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saser (sound amplification by stimulated emission of radiation)

Contributor(s): Matthew Haughn

A saser (sound amplification by stimulated emission of radiation) is a device that emits concentrated, highly-focused sound waves.

The saser is the sonic equivalent of the laser and is often referred to as a sound laser or acoustic laser. Sasers beam concentrated sound waves in the terahertz (THz) range. While still mostly a curiosity in the scientific world, sasers offer a number of potential practical uses.

Sasers could read or relay digital information, as many lasers do. Sasers could also enable super-accurate sonograms able to, for example, detect defects in electronics on the microscopic nanometer level. Medical imaging and biometrics are among many other possible areas of application. At low frequencies, sasers can produce sound at a distance; at high frequencies, they can heat a distant target.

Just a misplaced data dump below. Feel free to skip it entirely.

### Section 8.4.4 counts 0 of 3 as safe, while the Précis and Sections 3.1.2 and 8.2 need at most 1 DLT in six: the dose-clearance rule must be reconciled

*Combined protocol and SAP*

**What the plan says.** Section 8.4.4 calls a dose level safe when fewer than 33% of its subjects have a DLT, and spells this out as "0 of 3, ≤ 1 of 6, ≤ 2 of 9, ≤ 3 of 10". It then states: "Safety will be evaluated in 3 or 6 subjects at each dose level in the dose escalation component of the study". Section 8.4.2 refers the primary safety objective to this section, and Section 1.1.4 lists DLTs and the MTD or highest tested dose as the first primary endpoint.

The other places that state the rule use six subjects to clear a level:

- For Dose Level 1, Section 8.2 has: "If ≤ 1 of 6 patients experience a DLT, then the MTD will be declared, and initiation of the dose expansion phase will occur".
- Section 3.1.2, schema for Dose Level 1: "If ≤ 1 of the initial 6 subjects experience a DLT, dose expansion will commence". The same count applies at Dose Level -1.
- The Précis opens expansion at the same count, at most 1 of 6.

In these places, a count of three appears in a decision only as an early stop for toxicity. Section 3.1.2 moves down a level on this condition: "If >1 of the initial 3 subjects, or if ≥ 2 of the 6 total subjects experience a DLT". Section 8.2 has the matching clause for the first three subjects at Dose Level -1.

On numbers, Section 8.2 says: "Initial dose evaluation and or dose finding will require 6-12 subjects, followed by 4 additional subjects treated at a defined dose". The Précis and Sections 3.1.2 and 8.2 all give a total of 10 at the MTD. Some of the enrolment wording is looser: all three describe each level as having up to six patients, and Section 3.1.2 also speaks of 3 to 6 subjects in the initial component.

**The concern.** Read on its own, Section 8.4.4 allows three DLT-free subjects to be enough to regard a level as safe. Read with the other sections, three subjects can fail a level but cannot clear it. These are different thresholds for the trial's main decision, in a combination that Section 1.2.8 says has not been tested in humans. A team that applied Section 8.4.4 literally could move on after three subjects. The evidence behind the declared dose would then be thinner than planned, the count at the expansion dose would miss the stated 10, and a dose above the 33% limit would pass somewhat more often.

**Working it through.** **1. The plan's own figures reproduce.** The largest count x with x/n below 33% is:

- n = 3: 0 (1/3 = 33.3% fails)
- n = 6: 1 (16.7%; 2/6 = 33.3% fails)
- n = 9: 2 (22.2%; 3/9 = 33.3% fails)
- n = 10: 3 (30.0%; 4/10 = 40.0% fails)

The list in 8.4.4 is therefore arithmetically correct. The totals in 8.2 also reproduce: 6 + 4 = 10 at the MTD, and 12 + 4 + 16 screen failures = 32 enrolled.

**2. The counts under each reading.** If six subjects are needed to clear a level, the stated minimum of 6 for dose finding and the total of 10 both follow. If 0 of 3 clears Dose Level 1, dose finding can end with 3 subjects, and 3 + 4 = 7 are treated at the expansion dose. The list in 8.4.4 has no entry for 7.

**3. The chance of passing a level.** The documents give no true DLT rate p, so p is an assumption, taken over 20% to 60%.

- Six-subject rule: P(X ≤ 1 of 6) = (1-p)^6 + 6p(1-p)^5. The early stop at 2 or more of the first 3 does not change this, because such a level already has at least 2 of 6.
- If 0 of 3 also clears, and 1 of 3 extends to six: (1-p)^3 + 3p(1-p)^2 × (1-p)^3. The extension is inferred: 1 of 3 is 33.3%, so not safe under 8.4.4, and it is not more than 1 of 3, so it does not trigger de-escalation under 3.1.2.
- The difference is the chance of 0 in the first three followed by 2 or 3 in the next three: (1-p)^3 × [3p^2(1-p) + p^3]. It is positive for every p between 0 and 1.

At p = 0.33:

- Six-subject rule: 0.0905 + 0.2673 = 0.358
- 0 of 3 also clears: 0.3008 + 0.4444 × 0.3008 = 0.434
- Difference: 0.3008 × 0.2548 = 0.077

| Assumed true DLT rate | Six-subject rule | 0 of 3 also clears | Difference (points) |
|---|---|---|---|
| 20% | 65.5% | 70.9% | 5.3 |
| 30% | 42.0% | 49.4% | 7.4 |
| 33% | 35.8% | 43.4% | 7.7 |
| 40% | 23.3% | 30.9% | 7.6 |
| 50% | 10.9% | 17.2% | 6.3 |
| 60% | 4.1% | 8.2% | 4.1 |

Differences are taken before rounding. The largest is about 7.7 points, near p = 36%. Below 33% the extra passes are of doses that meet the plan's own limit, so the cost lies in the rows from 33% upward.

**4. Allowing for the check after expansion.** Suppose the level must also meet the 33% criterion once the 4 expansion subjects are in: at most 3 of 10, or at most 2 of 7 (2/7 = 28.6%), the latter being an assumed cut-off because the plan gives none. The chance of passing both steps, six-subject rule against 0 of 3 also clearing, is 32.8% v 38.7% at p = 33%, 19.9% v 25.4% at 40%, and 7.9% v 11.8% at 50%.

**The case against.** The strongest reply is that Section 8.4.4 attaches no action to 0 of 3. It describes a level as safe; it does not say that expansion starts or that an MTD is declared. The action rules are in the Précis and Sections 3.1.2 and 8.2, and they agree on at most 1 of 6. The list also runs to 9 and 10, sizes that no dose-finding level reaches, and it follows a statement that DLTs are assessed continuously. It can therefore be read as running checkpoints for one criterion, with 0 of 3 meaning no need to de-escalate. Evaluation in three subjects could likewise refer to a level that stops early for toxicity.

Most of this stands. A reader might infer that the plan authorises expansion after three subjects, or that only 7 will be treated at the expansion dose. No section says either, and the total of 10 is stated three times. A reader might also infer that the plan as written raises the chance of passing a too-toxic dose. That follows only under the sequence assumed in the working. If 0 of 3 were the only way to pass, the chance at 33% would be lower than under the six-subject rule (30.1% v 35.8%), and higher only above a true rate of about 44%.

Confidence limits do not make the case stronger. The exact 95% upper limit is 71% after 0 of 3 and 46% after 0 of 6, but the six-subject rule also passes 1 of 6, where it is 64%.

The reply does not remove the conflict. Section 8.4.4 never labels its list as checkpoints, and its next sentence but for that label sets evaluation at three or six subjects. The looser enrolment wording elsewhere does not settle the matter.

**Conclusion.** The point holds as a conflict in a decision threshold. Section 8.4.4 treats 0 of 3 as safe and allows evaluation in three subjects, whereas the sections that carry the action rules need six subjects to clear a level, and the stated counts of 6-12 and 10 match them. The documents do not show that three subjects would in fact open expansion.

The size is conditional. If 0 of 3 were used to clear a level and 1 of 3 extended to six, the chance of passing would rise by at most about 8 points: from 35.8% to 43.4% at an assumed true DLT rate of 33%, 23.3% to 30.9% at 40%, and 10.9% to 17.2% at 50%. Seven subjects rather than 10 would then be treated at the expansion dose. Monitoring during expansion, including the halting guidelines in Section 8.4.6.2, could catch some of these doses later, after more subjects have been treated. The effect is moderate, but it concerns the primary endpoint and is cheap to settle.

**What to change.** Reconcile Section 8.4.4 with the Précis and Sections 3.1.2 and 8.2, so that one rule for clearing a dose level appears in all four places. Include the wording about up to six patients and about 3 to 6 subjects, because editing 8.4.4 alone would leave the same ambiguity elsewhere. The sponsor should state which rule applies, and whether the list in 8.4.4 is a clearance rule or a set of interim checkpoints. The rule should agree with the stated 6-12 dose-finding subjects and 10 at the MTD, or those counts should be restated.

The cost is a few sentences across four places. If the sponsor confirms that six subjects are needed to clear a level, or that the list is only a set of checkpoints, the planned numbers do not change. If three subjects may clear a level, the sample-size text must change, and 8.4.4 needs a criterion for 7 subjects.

A saser consists of a pump to add energy (typically in the form of intense light) to the system of a 50-layer super-lattice that alternates sheets of gallium arsenide and aluminum arsenide, each merely a couple of atoms thick. The super-lattice is held in a structure within which the layers are excited, bouncing particles and refocusing them until they reach sufficient energy to be released as photons, in a focused stream of associated particles that vibrate at the same frequency.

This was last updated in November 2015

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